|Academic Profile |
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Asst Prof Wong Yeang Chui
School of Humanities
College of Humanities, Arts, & Social Sciences
- PhD (Eng) University of Alberta 2013
- MA (Eng) National University of Singapore 2008
- BA (Eng) University of Hawaii 2006
|My primary research area is in 16th century British Literature and History. I am especially interested in how literary works produced during the period reflect the political and religious exigencies of the Elizabethan period, and how changes in state and foreign policies shape early modern historiography. England’s first colony, Ireland, figures prominently in my research. Literary scholars working representations of Ireland in the early modern period have always been preoccupied with identity and state formation, but in my research I also aim to highlight colonial administration and how the colonial government affected colonial discourse particularly between 1570s and 1603. |
I am also interested in modern drama, particularly British drama and the Theatre of the Absurd, performances in Singapore theatre, and Singapore literature.
|16th century British Literature, Early Modern History, Modern Drama, Singapore Literature, and Singapore Theatre and Performance|
- The Other Irish Problem: Colonial Government in Early Modern Historical and Literary Narratives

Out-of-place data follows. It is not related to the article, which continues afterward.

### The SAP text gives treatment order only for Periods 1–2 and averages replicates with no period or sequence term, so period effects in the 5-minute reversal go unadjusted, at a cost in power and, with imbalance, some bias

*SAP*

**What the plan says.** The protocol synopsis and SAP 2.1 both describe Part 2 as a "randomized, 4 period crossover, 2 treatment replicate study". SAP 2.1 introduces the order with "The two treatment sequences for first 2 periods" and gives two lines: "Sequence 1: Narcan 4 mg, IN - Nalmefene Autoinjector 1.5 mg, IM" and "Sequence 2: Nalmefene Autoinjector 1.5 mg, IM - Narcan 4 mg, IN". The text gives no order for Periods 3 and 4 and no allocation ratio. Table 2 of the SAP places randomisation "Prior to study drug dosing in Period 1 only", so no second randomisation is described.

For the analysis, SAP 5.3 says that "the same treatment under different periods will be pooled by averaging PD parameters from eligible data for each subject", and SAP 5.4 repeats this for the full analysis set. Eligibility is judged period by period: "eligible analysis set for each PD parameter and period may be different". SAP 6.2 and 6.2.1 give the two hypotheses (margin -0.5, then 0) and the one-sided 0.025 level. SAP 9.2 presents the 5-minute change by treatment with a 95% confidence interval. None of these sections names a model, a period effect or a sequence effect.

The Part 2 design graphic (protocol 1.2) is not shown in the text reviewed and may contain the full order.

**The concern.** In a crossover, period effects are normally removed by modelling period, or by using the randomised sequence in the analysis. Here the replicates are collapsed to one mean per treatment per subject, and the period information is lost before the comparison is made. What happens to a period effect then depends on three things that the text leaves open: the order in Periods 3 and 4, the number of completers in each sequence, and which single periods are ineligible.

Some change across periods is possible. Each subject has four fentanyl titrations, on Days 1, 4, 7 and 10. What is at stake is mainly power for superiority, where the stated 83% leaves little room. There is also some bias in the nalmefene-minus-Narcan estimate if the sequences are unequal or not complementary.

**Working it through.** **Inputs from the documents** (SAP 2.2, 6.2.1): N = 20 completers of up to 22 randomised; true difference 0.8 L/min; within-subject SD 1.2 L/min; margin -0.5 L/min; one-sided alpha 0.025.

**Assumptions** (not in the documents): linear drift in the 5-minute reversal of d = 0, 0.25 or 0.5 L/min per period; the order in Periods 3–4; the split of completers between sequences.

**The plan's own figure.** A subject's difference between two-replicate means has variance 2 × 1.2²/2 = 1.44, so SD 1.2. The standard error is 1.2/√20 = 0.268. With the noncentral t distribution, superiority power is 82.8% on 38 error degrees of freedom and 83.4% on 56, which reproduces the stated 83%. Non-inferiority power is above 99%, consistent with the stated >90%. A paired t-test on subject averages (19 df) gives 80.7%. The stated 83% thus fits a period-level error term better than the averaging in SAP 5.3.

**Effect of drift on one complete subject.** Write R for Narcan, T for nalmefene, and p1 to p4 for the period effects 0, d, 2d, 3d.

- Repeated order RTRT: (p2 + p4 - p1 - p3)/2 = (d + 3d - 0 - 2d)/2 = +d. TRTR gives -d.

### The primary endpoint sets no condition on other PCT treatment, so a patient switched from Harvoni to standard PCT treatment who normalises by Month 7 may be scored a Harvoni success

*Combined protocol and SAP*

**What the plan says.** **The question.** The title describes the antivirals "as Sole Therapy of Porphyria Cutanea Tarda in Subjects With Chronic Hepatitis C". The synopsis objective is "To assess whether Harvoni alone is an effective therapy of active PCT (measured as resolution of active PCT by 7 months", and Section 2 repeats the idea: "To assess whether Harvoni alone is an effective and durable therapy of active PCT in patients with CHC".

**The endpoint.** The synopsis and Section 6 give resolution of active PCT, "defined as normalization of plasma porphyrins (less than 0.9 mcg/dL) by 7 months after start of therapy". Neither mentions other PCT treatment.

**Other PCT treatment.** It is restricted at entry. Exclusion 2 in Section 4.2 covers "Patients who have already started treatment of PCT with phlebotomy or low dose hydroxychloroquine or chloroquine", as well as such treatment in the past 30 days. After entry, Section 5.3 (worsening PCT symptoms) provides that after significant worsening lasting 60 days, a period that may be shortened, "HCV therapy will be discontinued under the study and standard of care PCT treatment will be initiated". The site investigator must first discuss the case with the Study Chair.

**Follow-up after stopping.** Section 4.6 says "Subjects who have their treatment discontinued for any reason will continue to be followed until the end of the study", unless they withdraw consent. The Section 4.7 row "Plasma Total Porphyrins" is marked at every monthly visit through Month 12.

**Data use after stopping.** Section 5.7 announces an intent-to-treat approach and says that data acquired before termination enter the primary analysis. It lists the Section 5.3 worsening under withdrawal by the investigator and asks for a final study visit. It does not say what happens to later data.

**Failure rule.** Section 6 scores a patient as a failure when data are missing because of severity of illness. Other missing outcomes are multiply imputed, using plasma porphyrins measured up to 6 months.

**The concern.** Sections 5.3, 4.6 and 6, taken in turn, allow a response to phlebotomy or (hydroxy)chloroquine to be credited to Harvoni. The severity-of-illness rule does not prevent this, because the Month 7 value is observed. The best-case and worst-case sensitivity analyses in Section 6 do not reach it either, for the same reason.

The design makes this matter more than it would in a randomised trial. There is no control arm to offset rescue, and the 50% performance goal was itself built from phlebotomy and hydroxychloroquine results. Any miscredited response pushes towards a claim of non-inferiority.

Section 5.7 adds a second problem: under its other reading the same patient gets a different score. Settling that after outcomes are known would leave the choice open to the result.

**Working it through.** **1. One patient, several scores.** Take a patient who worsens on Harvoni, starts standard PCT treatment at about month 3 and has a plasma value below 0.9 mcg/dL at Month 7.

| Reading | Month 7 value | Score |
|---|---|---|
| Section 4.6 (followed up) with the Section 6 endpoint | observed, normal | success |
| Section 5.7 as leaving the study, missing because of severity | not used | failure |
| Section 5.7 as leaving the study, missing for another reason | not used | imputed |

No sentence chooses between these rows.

- Jane Yeang Chui Wong. (2018). Henry VII’s New Men and the Making of Tudor England by Steven Gunn [Review of the book Henry VII’s New Men and the Making of Tudor England by Steven Gunn] Renaissance Quaterly, 71 (4).
- Jane Yeang Chui Wong.(2018). “Contesting Chineseness in Vyvyane Loh’s Breaking the Tongue”. In Jane Yeang Chui Wong(Ed), Asia and the Historical Imagination(85-108). New York: Palgrave.
- Jane Yeang Chui Wong.(2018). "Asia's Other History". In Jane Yeang Chui Wong(Ed), Asia and the Historical Imagination(1-16). New York: Palgrave.
- Jane Yeang Chui Wong. (2018). Asia and the Historical Imagination. Palgrave.
- Wong, Jane Yeang Chui. (2018). Prince John’s Negotiation with the Rebels in 2 Henry VI: Fifteenth-Century Northern England and Sixteenth-Century Ireland. Critical Survey, 30(1), 45-66.
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